Sandra Parker focused her talk on Libby Prison. Before the war the building was a food warehouse in Richmond, a commercial center located on the James River with access to the James River and Kanawha Canal. Richmond was served by five railroads. Luther Libby, formerly of Bangor, Maine, and his son George W. Libby operated a ship's chandlery and grocery business. The name Libby was prominently on the building. When Richmond became the Capital of the Confederacy the population of the city increased dramatically as it became the home of the Confederate government, as well as the state and local governments. There was no plan about housing prisoners of war as they were brought to Richmond. It was thought that they'd be gone in 10 days, released on their honor. That not working, the Confederate government appropriated Libby's three story building on East Cary Street and made it a prison. The name Libby remained on the building. Confederate Brigadier General John Henry Winder as provost marshal of Richmond had responsibility for prison camps in the vicinity. Thomas P. Turner in 1862 commanded Libby. He went to Canada for ten years after The War and became a dentist in Memphis. Erastus Ross, called an ambling arsenal, oversaw the daily roll call of prisoners. He taunted and degraded prisoners. The number of prisoners had increased substantially by November 1863. Richmonders, short of food, resented the support of the prisoners. Mortality rates were high, and the prisoners food was inadequate. Winder was unjustly accused of starving prisoners. Military and civilian Confederates were suffering from lack of food at the same time. Upon arrival in the prison Yankees had their uniforms taken away. Various punishments took place-a barrel shirt, standing to the point of a bayonet, bucking, and spreading on a wagon wheel. Prisoners were resourceful. One carved a chess set. Stick pins were made of animal bones. They made knives and forks. 109 Yankee officers in February 1864 took part in an escape from Libby. A number made it to Yankee lines. Yankee authotities used Libby Prison for detention of Confederate officers after Richmond was abandoned in April 1865. In 1889 the building was bought, dissambled, and rebuilt in Chicago to serve as a war museum. Low attendance led to the dismantling of the building and selling in pieces as souvenirs. -> Writer's note: Longstreet Camp was involved in 1980 and 1993 ceremonies involving markers for Libby Prison. Camp Commander Burk Barker spearheaded the 1980 program and recruited his friend Howard Bartholf to honcho the 1993 program when the Libby marker had been placed in the James River flood wall. Walter July Meeting Attendance: 18
2012-2014 CAMP OFFICERS LONGSTREET CAMP #1247Commander: Andy Keller 270-0522 1st. Lt. Cmdr.: Paul Sacra 754-5256 2nd Lt. Cmdr.: Chris Trinite Adjutant/Treasurer: Art Wingo 262-2796 Judge Advocate: Waite Rawls Historian/Quartermaster: Gary Cowardin 262-0534 Chaplain: Barton Campbell 794-4562 For officer E-mail addresses see our Contact Us page.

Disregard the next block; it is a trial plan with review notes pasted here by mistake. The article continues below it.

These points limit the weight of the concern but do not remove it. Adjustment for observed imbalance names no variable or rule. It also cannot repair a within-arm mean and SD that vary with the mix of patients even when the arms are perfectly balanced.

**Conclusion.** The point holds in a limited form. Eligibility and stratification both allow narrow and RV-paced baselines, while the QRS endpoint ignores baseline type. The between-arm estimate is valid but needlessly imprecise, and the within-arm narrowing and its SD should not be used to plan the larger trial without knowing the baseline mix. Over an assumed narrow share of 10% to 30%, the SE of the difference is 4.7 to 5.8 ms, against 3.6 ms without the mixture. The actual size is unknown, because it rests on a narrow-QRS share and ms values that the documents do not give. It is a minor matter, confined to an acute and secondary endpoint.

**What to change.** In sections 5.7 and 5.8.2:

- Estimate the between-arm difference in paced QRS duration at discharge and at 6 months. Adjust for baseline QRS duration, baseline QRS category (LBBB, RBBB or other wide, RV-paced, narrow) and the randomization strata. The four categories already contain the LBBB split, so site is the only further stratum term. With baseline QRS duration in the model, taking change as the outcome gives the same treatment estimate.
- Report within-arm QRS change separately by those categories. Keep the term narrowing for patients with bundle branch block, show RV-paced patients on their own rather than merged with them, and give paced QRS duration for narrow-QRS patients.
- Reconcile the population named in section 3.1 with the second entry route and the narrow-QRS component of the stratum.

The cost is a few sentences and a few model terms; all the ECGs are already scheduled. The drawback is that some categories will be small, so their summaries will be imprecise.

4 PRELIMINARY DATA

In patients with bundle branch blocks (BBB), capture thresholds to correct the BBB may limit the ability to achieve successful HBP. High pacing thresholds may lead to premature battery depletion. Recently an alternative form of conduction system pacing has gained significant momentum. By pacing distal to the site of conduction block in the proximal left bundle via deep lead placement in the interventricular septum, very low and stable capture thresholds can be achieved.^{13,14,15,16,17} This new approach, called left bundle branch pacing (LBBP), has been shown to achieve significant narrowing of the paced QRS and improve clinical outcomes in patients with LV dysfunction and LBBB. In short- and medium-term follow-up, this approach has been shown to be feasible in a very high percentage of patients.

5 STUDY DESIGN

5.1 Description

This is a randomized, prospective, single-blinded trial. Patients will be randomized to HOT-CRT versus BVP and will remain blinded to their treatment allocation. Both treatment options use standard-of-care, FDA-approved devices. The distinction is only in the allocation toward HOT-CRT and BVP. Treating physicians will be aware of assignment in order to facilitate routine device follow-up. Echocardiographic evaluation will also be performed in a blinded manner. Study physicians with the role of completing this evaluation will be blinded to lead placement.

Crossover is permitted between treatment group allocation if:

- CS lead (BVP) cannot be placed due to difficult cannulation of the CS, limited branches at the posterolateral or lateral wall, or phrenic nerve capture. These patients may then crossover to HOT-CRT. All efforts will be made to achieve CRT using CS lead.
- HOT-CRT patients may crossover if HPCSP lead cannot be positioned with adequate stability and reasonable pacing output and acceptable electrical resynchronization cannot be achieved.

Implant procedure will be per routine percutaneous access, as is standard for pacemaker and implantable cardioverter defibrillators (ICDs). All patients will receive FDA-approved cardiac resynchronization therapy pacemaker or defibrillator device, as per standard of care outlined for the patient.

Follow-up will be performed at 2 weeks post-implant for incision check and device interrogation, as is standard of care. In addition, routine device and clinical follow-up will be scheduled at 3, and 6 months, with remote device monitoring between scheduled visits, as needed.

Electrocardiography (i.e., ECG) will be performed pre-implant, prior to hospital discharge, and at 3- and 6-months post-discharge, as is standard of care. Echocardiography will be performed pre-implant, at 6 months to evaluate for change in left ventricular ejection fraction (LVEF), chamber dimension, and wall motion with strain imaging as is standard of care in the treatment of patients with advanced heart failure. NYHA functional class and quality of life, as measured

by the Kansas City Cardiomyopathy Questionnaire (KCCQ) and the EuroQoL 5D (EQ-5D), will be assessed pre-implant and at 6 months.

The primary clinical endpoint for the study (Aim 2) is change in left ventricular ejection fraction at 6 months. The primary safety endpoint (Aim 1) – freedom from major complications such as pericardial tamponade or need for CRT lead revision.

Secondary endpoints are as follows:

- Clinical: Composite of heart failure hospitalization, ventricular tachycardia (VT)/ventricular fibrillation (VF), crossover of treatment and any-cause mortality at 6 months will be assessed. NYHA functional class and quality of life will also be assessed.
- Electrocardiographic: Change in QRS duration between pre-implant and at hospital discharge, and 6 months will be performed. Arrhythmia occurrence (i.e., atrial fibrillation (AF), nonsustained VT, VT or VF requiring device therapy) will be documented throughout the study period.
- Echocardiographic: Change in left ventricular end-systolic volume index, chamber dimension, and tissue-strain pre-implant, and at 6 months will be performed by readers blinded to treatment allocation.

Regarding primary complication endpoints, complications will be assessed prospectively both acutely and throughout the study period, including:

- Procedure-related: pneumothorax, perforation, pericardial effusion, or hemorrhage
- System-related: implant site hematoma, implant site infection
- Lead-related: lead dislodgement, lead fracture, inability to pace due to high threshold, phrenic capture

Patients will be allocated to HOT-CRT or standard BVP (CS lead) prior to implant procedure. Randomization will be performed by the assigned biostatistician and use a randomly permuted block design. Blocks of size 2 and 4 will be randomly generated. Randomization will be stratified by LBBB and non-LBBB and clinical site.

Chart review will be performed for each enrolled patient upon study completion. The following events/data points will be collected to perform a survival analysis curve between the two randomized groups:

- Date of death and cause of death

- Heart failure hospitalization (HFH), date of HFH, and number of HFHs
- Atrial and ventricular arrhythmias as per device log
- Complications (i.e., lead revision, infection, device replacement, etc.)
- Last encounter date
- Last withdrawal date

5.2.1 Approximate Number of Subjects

PUBLICATIONSWar Horse Editor & Webmaster: Gary Cowardin firstname.lastname@example.org 262-0534 Website: longstreetscv.org
Longstreet Camp Donors to Virginia Division Special Funds, Old War Horse, Hurtt Scholarship Fund, and Longstreet Camp General Fund. As you know, our cumulative listing starts in July of each year and we do not meet in August. 1 August 2014 - 1 September 2014 (Haven't had a meeting yet)
September 18641 Confederate military forces evacuated Atlanta. 2 Yankees occupied Atlanta. 4 Confederate BGEN John Hunt Morgan was killed in Greeneville, TN. 7 Sherman ordered Confederate civilians to evacuate Atlanta. 12 Yankee LTGEN U. S. Grant and Lincoln were concerned over the deadlock in the Shenandoah. 14 Confederate LTGEN R. H. Anderson's Corps started from the Shenandoah to join GEN Robert E. Lee at Petersburg. This seriously depleted Early's forces opposing Sheridan. 15 Grant headed north to discuss future action in the Shenandoah with Sheridan. 16 Grant and Sheridan conferred at Charlestown, WV. 17 John C. Fremont informed a committee of the Radical Republicans that he would not be a candidate for president, saying later that he feared the election of Democrat candidate George B. McClellan. 19 Confederate MGEN Robert E. Rodes was mortally wounded in the Third Battle of Winchester. BGEN Philip H. Sheridan's Yankees defeated LTGEN Jubal A. Early's Confederates. 21 Sheridan was given permanent command of the Middle Military District, including the Shenandoah Valley. 22 Sandie Pendleton was mortally wounded as Confederates lost the battle of Fisher's Hill in the Valley. 23 Yankee Postmaster General Montgomery Blair resigned at the request of President Abraham Lincoln. Blair had long been unpopular with the Radical Republicans. 24 Sheridan's Yankees began burning barns, crops, and other property in response to LTGEN Ulysses S. Grant's orders that the Valley cease to be a granary and sanctuary for the Confederacy. Lincoln named former Ohio Governor William Dennison Postmaster General. 26 News of Early's defeat gave rise to severe criticism in Richmond and elsewhere. 27 MGEN Sterling Price's Confederate invasion of Missouri was developing rapidly and caused concern in St. Louis. 28 From West Point GA President Jefferson Davis wired GEN John Bell Hood to relieve LTGEN William Hardee from the Army of Tennessee and to send him to command the Department of South Carolina, Georgia, and Florida. 29 Yankees captured Fort Harrison near the James River. 30 Confederates attacked unsuccessfully Fort Harrison. At Peebles Farm Yankees extended their lines west of Petersburg.
October 18641 MGEN Nathan Bedford Forrest's Confederates captured blockhouses at Carter's Creek Station, TN. 2 Hood's Army of Tennessee broke the Western and Atlantic Railroad, interrupting the Yakee link between Atlanta and Chattanooga. 3 Yankee MGEN William Tecumseh Sherman sent MGEN George H. Thomas's army to Nashville. 7 Confederate commerce raider CSS Florida surrendered to USS Wachusett at Bahia, Brazil. 8 The last major Confederate cruiser CSS Sea King or Shenandoah left London to meet her supply ship near Funchal, Madeira, where she was commissioned as a commerce destroyer by Captain James I. Waddell on 19 October. 9 Yankee Cavalry under MGEN George Armstrong Custer and BGEN Wesley Merritt defeated Confederate Cavalry under BGEN Thomas Lafayette Rosser and MGEN Lunsford Lomax at Tom's Brook, VA. 12 U. S. Chief justice Roger B. Taney died in Washington. 13 Maryland voters narrowly adopted a new constitution which abolished slavery. 19 Sheridan reversed early morning successes of Early's Confederates by defeating them at Cedar Creek.
COMING EVENTS LINKSVisit Virginia 150 Sesquicentennial Events www.virginiacivilwar.org/events.php
Visit the The Museum of the Confederacy Online www.moc.org and their Events Calendar for MOC Events Calendar
Pamplin Historical Park and The National Museum of the Civil War Soldier www.pamplinpark.org and their Special Events Calendar